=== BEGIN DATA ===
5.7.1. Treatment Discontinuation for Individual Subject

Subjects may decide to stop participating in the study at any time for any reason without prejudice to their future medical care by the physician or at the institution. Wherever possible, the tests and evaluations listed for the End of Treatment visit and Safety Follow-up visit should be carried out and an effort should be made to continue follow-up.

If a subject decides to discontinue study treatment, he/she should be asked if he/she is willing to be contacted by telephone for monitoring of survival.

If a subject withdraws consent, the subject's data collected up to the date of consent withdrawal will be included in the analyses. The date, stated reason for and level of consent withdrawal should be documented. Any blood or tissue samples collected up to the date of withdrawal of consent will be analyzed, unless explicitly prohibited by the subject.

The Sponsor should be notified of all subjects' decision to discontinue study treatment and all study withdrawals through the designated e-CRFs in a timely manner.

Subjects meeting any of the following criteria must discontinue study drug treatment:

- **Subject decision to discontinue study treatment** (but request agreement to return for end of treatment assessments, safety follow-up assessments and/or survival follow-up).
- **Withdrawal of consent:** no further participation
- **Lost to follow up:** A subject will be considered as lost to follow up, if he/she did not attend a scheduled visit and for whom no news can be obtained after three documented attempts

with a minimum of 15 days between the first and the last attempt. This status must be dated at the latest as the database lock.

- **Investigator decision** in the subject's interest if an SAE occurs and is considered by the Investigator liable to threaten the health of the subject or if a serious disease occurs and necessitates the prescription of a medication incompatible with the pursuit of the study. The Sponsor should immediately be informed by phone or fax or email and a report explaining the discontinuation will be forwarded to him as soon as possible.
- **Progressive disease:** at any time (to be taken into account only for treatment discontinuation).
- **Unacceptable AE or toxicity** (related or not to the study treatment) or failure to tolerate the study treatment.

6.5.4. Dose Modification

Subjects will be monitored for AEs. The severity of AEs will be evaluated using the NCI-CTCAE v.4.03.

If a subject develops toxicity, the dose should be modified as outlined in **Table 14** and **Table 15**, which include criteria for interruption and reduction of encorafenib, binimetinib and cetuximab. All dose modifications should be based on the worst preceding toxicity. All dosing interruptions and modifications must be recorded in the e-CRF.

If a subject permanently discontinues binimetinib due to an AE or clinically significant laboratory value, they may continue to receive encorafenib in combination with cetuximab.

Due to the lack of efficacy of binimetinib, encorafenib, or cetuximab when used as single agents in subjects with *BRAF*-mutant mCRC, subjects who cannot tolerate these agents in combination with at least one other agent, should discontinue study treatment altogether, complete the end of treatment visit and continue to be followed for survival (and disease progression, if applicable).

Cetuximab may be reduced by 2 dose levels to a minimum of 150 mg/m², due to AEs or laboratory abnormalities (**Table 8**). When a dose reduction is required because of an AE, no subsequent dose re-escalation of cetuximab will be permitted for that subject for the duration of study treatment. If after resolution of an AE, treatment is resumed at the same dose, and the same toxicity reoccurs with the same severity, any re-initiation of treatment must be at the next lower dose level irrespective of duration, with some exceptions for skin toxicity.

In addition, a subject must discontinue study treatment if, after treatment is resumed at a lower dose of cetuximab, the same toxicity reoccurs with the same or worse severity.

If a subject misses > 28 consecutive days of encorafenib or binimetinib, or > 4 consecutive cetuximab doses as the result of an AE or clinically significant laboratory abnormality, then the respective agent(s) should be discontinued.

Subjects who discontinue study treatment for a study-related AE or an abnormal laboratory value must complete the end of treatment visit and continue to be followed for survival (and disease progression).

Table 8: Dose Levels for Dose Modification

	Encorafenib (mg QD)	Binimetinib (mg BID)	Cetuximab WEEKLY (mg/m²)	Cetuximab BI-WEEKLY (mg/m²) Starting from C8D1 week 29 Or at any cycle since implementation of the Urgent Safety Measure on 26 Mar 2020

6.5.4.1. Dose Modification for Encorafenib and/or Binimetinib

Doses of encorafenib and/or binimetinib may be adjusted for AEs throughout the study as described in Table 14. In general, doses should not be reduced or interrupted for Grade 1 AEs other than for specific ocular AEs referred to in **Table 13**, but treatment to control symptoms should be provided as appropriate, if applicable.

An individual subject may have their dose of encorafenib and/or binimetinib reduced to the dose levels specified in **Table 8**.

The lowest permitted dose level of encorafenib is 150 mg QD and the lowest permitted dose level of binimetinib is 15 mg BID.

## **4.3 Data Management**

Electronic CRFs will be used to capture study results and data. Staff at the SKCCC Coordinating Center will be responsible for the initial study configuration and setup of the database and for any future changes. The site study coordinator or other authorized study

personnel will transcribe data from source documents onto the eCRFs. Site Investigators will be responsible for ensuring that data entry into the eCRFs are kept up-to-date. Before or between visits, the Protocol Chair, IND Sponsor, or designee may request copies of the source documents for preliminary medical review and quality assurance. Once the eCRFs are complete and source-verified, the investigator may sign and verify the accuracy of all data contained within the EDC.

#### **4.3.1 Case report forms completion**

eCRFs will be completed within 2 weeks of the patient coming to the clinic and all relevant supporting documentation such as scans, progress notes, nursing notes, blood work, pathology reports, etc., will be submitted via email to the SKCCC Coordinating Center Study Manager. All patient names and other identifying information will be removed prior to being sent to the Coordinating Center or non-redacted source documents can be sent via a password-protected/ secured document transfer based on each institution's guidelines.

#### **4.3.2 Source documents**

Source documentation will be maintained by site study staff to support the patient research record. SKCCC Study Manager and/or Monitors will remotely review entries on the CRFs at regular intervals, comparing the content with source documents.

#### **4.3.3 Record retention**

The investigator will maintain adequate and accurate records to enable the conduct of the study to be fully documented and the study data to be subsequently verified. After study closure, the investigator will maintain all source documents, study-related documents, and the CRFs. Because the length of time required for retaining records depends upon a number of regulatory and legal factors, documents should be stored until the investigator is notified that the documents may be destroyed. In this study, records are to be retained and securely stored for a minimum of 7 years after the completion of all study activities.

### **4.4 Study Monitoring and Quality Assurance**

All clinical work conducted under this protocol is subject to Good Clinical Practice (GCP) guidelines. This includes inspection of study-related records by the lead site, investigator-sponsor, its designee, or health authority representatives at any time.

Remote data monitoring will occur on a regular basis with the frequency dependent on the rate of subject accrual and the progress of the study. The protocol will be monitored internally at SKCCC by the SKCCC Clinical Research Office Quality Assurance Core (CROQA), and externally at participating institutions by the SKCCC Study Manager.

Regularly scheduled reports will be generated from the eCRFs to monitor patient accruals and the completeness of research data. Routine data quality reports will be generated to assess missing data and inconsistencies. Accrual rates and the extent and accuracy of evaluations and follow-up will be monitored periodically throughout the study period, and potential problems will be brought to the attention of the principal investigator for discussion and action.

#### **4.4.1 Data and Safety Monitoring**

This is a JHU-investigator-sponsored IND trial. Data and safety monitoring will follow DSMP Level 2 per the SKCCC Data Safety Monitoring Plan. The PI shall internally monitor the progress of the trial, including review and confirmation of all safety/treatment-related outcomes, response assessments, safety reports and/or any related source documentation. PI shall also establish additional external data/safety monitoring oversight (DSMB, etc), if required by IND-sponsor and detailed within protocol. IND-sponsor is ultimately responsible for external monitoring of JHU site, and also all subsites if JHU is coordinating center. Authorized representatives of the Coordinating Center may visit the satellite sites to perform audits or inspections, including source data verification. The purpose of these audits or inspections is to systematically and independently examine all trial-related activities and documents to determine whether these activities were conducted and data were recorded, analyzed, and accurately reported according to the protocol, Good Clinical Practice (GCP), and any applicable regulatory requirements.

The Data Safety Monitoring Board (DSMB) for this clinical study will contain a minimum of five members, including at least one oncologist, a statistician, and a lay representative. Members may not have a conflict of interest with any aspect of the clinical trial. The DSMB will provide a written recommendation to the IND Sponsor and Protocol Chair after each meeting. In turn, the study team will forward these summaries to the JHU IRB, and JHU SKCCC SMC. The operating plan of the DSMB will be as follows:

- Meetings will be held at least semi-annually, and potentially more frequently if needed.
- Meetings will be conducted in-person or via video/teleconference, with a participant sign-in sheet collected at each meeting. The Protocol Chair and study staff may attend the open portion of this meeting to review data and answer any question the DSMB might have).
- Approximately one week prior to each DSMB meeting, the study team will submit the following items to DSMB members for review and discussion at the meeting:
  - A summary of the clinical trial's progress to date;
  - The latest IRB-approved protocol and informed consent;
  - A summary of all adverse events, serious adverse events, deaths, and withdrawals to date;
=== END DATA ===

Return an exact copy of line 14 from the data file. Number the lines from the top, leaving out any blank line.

6.5.4. Dose Modification